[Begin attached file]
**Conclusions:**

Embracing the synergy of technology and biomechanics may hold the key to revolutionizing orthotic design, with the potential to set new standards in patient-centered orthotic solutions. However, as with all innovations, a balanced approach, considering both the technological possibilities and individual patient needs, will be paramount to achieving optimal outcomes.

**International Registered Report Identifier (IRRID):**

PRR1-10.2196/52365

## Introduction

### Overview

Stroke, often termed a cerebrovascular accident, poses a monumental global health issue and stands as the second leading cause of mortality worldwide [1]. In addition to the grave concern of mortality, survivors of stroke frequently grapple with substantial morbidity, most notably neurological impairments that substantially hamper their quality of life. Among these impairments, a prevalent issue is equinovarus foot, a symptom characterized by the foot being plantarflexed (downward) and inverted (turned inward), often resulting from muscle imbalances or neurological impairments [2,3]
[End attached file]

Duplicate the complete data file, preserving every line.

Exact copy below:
**Conclusions:**

Embracing the synergy of technology and biomechanics may hold the key to revolutionizing orthotic design, with the potential to set new standards in patient-centered orthotic solutions. However, as with all innovations, a balanced approach, considering both the technological possibilities and individual patient needs, will be paramount to achieving optimal outcomes.

**International Registered Report Identifier (IRRID):**

PRR1-10.2196/52365

## Introduction

### Overview

Stroke, often termed a cerebrovascular accident, poses a monumental global health issue and stands as the second leading cause of mortality worldwide [1]. In addition to the grave concern of mortality, survivors of stroke frequently grapple with substantial morbidity, most notably neurological impairments that substantially hamper their quality of life. Among these impairments, a prevalent issue is equinovarus foot, a symptom characterized by the foot being plantarflexed (downward) and inverted (turned inward), often resulting from muscle imbalances or neurological impairments [2,3]